Here is the text:
“They went out from us, but they were not of us; for if they had been of us, they would have continued with us. But they went out, that it might become plain that they all are not of us.”
Now, this text has been used on both sides of the FV debate. Critics use this as a proof-text for the standard understanding of the visible/invisible church distinction. Wilkins has a rather extensive exposition of this passage on page 17 of his exam. He will be my dialog (sparring?) partner.
The first question that must be asked is this: who is the “us” in the verse? Two options have presented themselves. The first is that John and his readers make up the “us.” The second option is that the “us” is the apostles. Obviously, if the second option is correct, then the verse cannot be used as a proof-text for the visible/invisible church distinction, since the ones who left are not then described as being in the church; they would only be described as being sent by the apostles.
However, the “apostles” understanding of the “us” is not tenable for contextual reasons. The “us” must be referring to the same group as the “we” in the last part of the previous verse. That verse goes like this: “Children, it is the last hour, and as you have heard that antichrist is coming, so now many antichrists have come. Therefore we know that it is the last hour.” Surely, the “we” in the last sentence cannot be limited to the apostles, since, by telling his readers that it is the last hour, everyone knows, not just the apostles! It is a literary “we,” identifying the writer with the readers. This understanding of the “we” is by no means shaken by the fact that “you” refers to the readers in the first part of the verse. Obviously, the “you” refers to the readers. But it refers to the readers minus the writer. It would be unnatural in the extreme, therefore, for John to posit a contrast between the readers and the apostles in that verse. Such a contrast would make no sense. Therefore, the “we” in verse 18 is referring to readers plus John. In short, it is the church. That makes a sudden departure from this usage to that of “apostles” impossible in verse 19. The “us” of verse 19 is the same as the “we” of verse 18.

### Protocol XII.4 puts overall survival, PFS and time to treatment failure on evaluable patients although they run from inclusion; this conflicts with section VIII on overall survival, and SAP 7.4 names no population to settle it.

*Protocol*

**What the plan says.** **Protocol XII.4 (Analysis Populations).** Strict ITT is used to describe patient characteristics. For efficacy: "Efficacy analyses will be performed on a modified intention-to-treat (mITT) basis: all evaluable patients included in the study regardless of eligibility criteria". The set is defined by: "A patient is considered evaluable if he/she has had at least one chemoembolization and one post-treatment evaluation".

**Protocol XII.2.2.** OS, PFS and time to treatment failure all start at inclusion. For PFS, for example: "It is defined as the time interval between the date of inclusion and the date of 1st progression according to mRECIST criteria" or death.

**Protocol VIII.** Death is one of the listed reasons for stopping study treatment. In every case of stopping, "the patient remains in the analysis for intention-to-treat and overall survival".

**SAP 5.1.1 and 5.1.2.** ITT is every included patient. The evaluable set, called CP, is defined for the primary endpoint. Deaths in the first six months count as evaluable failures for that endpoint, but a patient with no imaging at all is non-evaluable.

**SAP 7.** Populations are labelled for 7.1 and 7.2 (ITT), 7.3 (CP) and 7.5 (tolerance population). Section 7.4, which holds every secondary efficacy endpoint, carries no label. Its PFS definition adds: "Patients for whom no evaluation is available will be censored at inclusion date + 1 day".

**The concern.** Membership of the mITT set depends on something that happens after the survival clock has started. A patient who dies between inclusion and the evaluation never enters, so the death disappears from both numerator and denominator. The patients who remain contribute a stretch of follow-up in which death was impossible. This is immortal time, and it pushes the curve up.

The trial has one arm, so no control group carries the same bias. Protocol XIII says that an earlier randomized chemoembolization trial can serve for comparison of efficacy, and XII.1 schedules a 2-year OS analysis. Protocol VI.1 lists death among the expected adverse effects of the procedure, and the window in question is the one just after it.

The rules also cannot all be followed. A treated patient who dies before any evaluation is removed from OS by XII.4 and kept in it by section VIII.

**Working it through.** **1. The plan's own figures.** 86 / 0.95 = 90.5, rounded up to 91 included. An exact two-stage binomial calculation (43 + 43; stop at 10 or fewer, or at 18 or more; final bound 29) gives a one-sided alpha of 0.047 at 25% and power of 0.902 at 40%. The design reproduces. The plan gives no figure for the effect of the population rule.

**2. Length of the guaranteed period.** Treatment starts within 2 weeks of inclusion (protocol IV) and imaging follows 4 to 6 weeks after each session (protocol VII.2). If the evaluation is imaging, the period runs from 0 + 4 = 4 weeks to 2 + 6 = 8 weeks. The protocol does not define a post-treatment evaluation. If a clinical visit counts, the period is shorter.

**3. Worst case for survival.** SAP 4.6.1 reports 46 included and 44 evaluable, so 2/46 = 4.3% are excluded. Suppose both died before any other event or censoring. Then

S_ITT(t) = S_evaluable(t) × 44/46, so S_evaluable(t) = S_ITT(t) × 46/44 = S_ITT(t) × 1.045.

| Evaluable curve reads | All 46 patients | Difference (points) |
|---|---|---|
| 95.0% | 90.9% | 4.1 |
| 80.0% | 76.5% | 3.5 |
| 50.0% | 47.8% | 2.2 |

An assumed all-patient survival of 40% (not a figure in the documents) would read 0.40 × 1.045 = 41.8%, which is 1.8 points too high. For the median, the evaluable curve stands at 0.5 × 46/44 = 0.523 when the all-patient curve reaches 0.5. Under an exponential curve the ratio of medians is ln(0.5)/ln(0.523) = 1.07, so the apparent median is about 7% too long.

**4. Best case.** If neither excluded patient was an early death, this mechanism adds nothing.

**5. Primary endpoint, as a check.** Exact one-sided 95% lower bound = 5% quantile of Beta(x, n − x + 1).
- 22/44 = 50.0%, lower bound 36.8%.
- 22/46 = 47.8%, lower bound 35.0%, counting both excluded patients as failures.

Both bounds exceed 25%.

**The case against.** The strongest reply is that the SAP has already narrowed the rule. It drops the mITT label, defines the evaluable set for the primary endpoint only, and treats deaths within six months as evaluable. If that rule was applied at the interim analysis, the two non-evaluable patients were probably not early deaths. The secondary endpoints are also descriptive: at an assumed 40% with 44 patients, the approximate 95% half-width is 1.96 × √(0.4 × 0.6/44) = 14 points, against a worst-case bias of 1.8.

The next question that must be examined is the timing of the false teachers. Did they cease to be part of us, or were they never part of us? Wilkins says that the former is an exegetical and grammatical option. However, he does not argue his case. He merely asserts it. I, on the other hand, will argue my position, which is that the false teachers were never part of the church.
First of all, we must note the tense of the verb “to be.” It is imperfect. Imperfect does not have the sense of completion, but of incompletion. In other words, there is not a change of status in the present. The imperfect conveys rather a continuous action in the past. They were continually not of us.
Furthermore, the sentence starting in the second part of the verse expresses a contrary-to-fact condition (BDF 360). It is contrary to fact that they were of us. Therefore, the logical corollary is that they never were of us. Wilkins’s case has not only not been made, but now has been shown to be impossible. The verse describes the traditional view that these false teachers came out from the church (“us”), but were never part of the church (“not of us”).
Of course, Wilkins is correct in saying “there is no compelling reason to say that John is claiming these eventual apostates never experienced ANY (emphasis his) blessing whatsoever while they remained in the covenant community.” I think any critic of Wilkins could agree with this. But, what are the nature of those blessings? Saving? No. None of them.